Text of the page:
Diane E Bokor is a deeply rooted Montana transplant who loves to hike, garden and explore new horizons of the mind.  She lives in Kalispell with her famous dog, Roscoe.

 

 

By Diane E. Bokor

Do I qualify to be in a group called Montana Women Writers?

I am a woman who lives in Montana.  I like to write. I was invited to take a seat at the table.  I showed up and now I am writing a short piece for the MWW blog.  If this piece gets published, I have my answer! I am shy about my writing.  I don’t have much confidence — yet. But, thank you, Montana Women Writers for your openness to a shy newbie wannabe like me.

Does everyone start with a vomit draft?  I love my fingertips on the keyboard trying to keep up with my bubbling thoughts.  It’s a race and a real mess. If I can remember to hit “save” occasionally, the thoughts are captured and the crafting of a piece begins.  It feels like good, honest work to change fragmented thoughts into cogent sentences and shape sentences into a well-formed essay. Adding commas and capitals or finding typos is as satisfying as tidying my house with windows open to a fresh Montana breeze.  I am always aware of the red pen of my 12th grade English teacher, Miss Basenbach.  She was a real hard ass and I am ever grateful.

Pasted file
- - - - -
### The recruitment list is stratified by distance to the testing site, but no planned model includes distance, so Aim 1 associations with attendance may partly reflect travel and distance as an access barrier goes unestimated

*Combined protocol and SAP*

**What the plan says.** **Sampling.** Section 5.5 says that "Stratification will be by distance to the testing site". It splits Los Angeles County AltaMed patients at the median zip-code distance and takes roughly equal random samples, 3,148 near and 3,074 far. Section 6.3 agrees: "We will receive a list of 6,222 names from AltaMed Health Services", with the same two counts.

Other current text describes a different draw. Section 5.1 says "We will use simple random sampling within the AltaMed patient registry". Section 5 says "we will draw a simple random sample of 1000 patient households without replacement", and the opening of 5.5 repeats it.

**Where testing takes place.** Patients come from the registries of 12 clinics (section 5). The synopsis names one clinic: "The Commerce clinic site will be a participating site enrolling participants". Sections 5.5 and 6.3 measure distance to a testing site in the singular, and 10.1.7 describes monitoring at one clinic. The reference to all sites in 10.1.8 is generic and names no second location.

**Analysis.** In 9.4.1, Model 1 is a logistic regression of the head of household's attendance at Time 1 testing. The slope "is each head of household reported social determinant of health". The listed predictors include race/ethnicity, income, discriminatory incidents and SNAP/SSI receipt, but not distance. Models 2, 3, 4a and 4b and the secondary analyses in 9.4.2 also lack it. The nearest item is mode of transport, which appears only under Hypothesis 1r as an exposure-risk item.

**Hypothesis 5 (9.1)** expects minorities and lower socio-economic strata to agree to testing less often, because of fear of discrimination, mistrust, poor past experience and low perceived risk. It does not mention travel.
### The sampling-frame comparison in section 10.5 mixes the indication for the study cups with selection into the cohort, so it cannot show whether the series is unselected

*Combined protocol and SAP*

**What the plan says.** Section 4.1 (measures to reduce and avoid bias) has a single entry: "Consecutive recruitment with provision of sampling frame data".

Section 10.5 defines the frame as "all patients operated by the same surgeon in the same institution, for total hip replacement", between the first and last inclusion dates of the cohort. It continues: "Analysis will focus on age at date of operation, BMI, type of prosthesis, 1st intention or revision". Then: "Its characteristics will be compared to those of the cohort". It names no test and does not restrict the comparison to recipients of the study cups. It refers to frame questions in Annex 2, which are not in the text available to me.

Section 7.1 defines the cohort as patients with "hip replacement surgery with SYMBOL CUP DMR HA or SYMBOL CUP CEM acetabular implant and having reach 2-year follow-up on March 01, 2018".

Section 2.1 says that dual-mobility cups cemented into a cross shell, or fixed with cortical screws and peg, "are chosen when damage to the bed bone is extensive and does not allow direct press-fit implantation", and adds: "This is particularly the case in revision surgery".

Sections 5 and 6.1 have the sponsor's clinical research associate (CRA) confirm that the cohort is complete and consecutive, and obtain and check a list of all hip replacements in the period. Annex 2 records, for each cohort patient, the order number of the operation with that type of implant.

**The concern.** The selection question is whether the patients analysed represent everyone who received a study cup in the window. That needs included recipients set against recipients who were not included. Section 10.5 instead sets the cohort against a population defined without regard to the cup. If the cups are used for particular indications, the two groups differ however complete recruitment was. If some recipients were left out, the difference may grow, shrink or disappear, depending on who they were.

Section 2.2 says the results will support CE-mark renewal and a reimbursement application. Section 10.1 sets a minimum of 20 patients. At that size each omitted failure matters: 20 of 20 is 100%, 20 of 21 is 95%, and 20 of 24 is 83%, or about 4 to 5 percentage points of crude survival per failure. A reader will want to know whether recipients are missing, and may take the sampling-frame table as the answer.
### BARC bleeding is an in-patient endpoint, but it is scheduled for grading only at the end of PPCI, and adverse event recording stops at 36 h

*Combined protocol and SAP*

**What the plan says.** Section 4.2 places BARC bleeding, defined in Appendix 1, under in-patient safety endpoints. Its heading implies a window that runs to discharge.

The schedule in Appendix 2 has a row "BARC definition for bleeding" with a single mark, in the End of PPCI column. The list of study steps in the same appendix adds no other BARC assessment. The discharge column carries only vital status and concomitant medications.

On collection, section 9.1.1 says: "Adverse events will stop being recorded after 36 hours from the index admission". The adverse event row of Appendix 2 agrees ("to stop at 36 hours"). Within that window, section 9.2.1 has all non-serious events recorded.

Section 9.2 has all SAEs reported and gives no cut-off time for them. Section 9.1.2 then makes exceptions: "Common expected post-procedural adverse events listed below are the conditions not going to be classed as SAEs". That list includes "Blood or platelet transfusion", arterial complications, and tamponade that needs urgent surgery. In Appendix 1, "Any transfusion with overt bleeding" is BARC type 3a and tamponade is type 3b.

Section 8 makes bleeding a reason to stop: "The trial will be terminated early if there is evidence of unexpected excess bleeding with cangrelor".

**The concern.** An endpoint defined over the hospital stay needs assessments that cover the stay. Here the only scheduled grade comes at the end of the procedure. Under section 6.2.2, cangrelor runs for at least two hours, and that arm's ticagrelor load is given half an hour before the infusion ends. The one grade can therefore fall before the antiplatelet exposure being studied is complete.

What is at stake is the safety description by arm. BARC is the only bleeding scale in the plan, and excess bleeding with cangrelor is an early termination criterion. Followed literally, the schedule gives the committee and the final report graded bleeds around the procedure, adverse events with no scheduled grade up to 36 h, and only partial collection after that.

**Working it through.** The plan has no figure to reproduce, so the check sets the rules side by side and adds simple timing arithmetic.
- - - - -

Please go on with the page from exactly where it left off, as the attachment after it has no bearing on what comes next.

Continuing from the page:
For my current writing life, my goal is simple: write reflections on the 70 years of this life.  I have told my shy writer-self that these reflections are for the benefit of my grandchildren. That is a pure motivation and a target audience that, theoretically, will be automatically appreciative.  These current reflections are my heart’s desire, the meaningful purpose of my third act.

When discussion around a writers’ table turns to plot, publication and agents, I merely smile and listen.  What could I have to contribute to that discussion? One day, while merely listening, I heard a jokey little comment about “developing professional habits”.  It led to the discovery of Turning Pro by Steven Pressfield and that changed everything.  A switch got flipped. No more vague daydreaming. I know my purpose.  I am developing professional habits. I show up at the keyboard each day (ummm, mostly) and I capture my life stories.  I no longer feel like a fraud. I can participate in this blog because of a fresh start.

This newbie can truthfully say she is beginning to be a Montana Woman Writer.